Neurotrophic factors give neurons life. They are a group of molecules that support and enhance the growth and survival of neurons. The Voutilainen Lab studies regenerative neuroscience at the University of Helsinki’s Institute of Biotechnology. The lab’s mission is to identify treatments for diseases such as amyotrophic lateral sclerosis (ALS); a fatal neurodegenerative disease that leads to paralysis within just a few short years of diagnosis. There is currently no cure for the disease.

Two students in the lab, Liam Beckett and Jaan Korpikoski, are focusing their research on a novel protein with trophic factor properties, currently one of the most promising therapeutic candidates for ALS. The ultimate aim of this project is to take a drug candidate to clinical trial and to translate the results for the benefit of ALS patients. The aiForward program aims to accelerate this research.

Discovering new therapies for a debilitating disease

Liam came from the UK to brave the cold in Finland and start his PhD studies after years of experience in drug development research. Liam supervises Jaan, who is a master’s student. Both decided to focus their studies on ALS to help combat the devastating disease. “Therapy is very limited. When you get an ALS diagnosis you have a very short lifespan. It is a very debilitating disease and it is a huge burden for not only the patient but also for their care-giver” Jaan explains.

In order to assess the effects of the molecule in question their research relies heavily on the histological analysis of spinal cord samples from mouse models of the disease to identify and quantify motoneurons. With traditional methods this requires many hours of manual counting — a slow, tedious, and often unreliable methodology particularly as the neurons in question show a much variability. Therefore, when the aiForward program was introduced to Jaan, he was excited by the possibility of automating and standardizing this process.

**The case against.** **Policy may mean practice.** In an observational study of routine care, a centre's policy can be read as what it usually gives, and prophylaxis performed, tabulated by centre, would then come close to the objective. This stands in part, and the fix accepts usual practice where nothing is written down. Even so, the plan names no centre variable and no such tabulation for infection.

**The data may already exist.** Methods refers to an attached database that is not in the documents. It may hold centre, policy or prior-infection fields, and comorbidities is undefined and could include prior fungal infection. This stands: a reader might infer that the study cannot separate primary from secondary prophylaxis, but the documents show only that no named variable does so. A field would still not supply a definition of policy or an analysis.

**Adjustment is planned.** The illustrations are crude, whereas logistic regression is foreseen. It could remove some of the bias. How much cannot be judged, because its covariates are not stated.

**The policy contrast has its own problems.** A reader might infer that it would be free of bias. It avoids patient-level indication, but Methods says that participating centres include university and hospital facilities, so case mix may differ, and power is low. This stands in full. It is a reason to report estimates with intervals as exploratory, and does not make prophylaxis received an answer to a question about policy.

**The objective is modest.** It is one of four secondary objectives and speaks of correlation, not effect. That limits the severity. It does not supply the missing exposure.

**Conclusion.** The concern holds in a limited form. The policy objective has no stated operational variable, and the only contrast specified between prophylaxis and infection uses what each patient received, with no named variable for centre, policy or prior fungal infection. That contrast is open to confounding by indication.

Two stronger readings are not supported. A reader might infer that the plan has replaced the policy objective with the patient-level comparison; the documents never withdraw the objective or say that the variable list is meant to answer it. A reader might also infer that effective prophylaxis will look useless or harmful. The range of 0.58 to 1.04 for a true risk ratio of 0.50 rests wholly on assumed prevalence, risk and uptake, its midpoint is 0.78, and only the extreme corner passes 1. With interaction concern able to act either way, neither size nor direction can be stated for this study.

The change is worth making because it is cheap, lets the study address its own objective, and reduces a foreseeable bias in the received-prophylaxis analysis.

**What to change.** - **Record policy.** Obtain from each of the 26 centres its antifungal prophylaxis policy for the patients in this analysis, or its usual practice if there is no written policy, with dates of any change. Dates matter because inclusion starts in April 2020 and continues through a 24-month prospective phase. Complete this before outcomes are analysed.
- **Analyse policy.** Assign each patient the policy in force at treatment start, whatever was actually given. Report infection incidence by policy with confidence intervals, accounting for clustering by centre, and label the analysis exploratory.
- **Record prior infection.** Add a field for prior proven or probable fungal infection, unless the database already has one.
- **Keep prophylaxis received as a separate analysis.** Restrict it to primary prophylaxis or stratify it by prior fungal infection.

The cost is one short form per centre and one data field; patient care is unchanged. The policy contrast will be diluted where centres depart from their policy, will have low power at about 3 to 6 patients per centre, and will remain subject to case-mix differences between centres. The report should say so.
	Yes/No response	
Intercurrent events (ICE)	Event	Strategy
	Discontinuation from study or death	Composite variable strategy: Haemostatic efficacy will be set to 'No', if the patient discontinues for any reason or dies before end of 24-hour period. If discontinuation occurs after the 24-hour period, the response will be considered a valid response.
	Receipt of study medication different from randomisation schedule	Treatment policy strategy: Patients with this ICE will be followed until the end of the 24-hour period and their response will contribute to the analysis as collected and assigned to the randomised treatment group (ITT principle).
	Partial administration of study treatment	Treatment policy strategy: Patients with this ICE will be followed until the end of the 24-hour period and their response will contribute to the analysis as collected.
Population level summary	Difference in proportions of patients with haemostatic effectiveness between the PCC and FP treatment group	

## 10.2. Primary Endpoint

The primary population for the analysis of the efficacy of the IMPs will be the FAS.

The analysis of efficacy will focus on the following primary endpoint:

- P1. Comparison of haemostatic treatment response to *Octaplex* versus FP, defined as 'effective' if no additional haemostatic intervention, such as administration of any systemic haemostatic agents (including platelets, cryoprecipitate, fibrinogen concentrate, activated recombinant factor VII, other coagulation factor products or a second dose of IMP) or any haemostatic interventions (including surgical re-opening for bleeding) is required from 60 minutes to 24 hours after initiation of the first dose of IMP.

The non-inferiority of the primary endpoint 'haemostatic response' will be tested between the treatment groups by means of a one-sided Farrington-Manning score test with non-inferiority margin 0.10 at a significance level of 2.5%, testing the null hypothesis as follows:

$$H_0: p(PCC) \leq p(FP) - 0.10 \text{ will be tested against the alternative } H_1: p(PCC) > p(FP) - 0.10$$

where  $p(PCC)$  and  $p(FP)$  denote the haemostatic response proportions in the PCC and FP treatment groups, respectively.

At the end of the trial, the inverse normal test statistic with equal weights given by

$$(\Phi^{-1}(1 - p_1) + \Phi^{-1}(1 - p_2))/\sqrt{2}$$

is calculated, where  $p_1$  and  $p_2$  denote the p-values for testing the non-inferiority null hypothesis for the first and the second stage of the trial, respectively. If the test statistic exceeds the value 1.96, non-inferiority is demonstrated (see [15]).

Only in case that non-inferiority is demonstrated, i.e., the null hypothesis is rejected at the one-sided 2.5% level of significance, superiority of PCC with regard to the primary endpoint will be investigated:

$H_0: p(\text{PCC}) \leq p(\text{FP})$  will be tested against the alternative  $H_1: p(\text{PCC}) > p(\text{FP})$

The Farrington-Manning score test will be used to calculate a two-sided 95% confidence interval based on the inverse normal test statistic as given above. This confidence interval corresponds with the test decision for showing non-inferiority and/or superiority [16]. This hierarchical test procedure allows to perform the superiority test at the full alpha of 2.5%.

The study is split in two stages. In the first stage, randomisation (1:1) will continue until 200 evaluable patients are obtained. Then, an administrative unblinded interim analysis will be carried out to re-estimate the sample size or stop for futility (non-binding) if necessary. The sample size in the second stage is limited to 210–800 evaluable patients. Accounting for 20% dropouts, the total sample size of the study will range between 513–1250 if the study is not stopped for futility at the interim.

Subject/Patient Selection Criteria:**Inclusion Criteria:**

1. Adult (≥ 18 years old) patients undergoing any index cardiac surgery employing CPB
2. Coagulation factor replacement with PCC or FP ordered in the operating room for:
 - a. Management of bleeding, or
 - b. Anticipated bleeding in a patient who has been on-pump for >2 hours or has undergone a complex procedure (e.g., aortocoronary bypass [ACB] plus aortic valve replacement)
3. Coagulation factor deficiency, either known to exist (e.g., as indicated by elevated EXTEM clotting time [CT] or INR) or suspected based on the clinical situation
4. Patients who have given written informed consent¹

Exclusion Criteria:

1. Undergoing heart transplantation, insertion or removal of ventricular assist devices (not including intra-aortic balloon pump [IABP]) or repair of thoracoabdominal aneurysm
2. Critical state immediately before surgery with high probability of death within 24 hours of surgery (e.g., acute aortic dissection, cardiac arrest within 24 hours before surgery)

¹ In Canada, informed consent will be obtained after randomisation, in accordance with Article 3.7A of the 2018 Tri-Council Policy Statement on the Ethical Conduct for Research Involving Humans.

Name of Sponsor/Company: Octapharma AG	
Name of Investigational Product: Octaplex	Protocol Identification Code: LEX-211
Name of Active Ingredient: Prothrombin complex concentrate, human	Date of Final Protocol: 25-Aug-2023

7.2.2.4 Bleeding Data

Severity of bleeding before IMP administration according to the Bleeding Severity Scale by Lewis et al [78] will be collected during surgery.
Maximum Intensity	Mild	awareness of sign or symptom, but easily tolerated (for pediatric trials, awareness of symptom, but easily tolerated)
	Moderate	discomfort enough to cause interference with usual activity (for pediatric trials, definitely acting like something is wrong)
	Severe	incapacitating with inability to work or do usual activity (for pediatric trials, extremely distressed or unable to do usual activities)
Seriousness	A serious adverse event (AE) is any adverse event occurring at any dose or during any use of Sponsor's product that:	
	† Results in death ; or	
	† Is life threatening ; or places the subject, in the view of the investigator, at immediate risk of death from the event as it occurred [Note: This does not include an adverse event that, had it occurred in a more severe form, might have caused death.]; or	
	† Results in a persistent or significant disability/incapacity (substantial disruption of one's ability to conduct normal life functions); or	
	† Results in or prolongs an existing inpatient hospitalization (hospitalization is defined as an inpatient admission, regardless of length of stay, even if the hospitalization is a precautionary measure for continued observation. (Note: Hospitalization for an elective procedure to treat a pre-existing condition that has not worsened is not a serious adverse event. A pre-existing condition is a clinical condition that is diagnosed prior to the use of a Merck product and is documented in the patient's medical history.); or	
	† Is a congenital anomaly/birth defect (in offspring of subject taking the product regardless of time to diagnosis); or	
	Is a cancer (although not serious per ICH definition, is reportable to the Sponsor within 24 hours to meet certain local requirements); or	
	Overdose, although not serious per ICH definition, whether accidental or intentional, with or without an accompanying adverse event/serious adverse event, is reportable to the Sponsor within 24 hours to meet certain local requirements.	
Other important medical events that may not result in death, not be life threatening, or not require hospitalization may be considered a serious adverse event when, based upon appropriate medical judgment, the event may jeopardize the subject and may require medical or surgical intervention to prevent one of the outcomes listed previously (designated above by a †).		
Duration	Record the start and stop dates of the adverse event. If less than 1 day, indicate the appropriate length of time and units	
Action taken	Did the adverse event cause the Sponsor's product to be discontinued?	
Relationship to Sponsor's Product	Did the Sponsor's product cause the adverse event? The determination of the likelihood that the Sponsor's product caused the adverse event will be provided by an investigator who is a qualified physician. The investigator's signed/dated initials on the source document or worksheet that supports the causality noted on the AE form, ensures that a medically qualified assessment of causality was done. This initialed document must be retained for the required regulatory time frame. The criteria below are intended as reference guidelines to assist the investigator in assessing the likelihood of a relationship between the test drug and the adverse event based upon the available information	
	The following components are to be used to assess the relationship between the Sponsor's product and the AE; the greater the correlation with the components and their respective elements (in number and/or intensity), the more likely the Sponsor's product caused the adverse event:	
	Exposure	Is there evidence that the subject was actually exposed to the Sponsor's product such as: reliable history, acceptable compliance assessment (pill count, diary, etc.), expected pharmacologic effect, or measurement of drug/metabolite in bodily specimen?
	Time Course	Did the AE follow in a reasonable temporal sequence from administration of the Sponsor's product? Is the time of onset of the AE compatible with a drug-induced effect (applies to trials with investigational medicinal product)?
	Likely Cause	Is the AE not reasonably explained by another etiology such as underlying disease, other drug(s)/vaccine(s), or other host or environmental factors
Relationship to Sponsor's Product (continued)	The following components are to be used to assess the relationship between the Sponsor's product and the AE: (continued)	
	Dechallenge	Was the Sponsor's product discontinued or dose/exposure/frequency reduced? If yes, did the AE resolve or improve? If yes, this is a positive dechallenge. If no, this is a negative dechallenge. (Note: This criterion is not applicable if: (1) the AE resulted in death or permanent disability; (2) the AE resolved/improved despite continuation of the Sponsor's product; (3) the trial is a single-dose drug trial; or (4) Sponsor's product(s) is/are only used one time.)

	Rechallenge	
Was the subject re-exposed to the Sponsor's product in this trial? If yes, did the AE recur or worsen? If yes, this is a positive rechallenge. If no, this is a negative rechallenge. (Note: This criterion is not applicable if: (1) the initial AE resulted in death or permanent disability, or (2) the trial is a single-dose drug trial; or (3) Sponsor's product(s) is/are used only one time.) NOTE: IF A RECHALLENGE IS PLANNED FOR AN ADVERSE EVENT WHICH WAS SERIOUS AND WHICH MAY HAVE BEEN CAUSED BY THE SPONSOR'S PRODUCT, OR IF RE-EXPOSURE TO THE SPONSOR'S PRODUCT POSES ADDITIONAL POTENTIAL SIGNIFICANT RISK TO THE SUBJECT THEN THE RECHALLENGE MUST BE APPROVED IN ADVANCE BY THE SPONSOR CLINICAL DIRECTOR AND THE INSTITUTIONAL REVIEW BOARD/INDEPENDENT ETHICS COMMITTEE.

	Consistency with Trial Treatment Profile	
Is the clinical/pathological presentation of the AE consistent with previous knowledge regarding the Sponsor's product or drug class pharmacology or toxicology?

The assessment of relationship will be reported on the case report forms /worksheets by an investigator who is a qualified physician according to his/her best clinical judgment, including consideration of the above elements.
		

Advancing research on promising drug candidate with AI

“Before I did not think that AI could do something like this, but then once I was shown with Aiforia, it became clear that this is what I want to use,” Jaan describes his reaction after being introduced to the platform. After his application was accepted Jaan started to develop the AI models himself through Aiforia Create, by training the AI to look for specific motoneurons. “We need an algorithm that counts them every single time, in the same way and then we can have reliable data. We need to decrease the variation as much as possible.”

The ALS aiForward project is in its early stages but both Liam and Jaan are already impressed with the technology and its clear benefits to their neuroscience research: “It is extremely difficult for researchers to identify these neurons by eye. Aiforia is especially helpful that it actually provides a standardized method. This is one of the biggest challenges for us in this research,” explains Liam. “It can also see things that most likely we cannot,” he adds.

Neither researcher had used AI before but within a few weeks’ time Jaan had begun to train his first AI model without the need for any coding: “I was surprised with Aiforia how easy it is to train the AI and how well it works. You just tell it what to look for,” he describes. Both are now looking forward to seeing this AI model in action and advancing their ALS research.

Applications to the aiForward program are accepted on a continuous basis.

Apply Now